Our truck preceded the bus carrying Billy, and both stood out among the cattle herds and mule carts with which we shared the road. Then again, it was hard to miss our small caravan; our modern vehicles seemed out of place in this rugged and ancient countryside. And we were made acutely aware of how foreign we must have looked by the unwavering stares and doubletakes we received from passing locals; stopping once or twice to stretch our legs, we drew crowds of the curious each time.
Yet every single person we spoke with was friendly, almost jolly, as they went about their daily routines. Some liked to practice their English (especially the adults), but the children were shy, smiling and laughing among themselves. They especially loved having their pictures taken and squealed with delight when we showed them their digital images on our cameras. When we reached Metema, we drove through the maze of huts and shelters to the center of the small town. At a local “restaurant,” of sorts, Billy disembarked with his handler while the rest of us continued on to the health center a few minutes further past the residential dwellings. Pulling up to the building, the first thing I noticed was conspicuously sick people, several of them, lying throughout the yard and huddled across the front porch. Even though the official “waiting area” of the center was a lean-to in the front yard, most of those waiting to see a doctor preferred the little shade the porch or side of the building offered.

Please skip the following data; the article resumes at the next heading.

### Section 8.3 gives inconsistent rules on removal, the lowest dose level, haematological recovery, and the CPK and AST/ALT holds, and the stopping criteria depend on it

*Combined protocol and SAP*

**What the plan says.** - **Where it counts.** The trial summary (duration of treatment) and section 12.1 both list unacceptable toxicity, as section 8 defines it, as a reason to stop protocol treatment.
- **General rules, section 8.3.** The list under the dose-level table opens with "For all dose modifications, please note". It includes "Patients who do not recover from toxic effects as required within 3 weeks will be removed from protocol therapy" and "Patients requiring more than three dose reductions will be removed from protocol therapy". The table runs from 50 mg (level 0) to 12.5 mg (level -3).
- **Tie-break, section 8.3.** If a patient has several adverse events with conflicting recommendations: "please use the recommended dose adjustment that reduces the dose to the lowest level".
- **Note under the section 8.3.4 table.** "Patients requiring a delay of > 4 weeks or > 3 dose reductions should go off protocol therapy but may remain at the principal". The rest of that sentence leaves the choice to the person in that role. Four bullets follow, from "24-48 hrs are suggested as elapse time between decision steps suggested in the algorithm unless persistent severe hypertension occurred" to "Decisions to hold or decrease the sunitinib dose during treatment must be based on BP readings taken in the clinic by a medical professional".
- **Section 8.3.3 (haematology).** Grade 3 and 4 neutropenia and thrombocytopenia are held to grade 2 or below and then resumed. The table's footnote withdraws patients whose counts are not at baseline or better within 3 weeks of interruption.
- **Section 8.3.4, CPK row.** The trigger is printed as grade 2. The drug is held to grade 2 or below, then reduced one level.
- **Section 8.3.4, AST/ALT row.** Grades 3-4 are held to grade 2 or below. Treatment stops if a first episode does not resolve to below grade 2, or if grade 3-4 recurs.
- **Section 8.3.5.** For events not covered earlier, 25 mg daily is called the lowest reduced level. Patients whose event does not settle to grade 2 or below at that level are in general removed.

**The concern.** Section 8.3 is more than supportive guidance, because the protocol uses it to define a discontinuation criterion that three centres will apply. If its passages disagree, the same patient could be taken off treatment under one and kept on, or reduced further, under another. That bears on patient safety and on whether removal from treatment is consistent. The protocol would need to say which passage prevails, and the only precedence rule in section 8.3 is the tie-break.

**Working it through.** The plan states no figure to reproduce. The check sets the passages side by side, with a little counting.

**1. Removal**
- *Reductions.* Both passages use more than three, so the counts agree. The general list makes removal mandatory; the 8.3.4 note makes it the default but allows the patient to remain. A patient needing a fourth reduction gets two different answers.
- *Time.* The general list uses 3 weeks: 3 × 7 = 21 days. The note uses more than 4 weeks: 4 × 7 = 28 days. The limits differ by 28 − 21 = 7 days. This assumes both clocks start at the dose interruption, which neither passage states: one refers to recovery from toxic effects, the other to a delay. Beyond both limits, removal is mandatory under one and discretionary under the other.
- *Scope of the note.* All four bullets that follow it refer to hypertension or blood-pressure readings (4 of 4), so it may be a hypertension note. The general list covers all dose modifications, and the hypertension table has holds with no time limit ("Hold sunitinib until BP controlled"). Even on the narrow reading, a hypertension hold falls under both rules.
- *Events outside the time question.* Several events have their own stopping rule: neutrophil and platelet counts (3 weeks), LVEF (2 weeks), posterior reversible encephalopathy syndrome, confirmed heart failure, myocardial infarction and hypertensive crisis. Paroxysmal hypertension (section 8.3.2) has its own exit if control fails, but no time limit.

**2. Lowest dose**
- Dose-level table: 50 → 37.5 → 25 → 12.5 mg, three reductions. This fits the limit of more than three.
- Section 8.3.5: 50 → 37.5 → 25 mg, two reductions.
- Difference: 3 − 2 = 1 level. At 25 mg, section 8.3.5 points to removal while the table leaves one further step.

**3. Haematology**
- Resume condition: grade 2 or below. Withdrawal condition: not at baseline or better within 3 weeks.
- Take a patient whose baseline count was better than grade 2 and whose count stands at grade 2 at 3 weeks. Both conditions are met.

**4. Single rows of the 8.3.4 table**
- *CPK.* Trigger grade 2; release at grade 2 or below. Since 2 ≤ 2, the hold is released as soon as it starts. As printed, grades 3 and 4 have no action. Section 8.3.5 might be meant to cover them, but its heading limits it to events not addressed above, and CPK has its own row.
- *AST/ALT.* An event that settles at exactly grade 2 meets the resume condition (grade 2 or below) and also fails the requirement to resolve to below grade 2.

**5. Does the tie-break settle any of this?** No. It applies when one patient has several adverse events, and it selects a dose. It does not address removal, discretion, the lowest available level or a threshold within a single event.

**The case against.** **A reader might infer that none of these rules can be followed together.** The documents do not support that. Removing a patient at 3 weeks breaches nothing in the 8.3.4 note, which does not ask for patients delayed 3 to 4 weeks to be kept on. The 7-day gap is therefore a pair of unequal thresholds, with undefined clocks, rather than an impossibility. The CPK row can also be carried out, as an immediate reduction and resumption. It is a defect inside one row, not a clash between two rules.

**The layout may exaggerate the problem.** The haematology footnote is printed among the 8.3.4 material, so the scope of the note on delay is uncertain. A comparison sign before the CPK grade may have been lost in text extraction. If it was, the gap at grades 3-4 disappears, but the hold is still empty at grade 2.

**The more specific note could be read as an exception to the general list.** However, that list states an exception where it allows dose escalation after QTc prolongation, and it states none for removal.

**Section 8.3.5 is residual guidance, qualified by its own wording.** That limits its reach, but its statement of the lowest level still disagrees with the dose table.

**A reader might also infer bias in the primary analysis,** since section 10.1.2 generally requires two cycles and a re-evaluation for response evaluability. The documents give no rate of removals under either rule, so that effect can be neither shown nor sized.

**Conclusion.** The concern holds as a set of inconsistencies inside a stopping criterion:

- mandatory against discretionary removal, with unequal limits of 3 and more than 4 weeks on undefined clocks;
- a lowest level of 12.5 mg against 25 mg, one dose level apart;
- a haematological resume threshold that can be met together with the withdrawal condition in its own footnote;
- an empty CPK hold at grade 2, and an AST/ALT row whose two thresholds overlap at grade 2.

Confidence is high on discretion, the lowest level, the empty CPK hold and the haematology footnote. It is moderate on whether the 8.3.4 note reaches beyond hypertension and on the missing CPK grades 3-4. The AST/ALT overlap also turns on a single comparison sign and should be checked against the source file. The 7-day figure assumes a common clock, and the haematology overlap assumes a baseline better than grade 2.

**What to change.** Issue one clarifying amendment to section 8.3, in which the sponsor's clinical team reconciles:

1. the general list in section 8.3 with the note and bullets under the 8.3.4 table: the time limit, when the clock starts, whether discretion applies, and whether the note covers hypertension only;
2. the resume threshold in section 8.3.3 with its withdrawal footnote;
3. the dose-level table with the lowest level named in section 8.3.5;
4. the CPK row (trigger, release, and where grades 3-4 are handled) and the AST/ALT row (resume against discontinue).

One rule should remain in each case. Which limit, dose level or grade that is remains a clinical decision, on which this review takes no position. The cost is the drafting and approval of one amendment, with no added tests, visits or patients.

As we existed the vehicles, those who were able turned their heads to watch these strange visitors who had come to tour their temporary home. Most had been waiting days to see a doctor or nurse; there were simply not enough health care workers to see everyone who arrived each day.
There was no glass in the building’s windows, and most of the examining rooms didn’t have doors. Electricity was sporadic, coming from a small generator cranked up as needed for surgical operations. As our guide gave us a tour, he mentioned that the health center—which served an area about the size of Fulton county—had but one stethoscope for all the doctors to share. And there were no thermometers.
A hospital with no thermometers? I was stunned.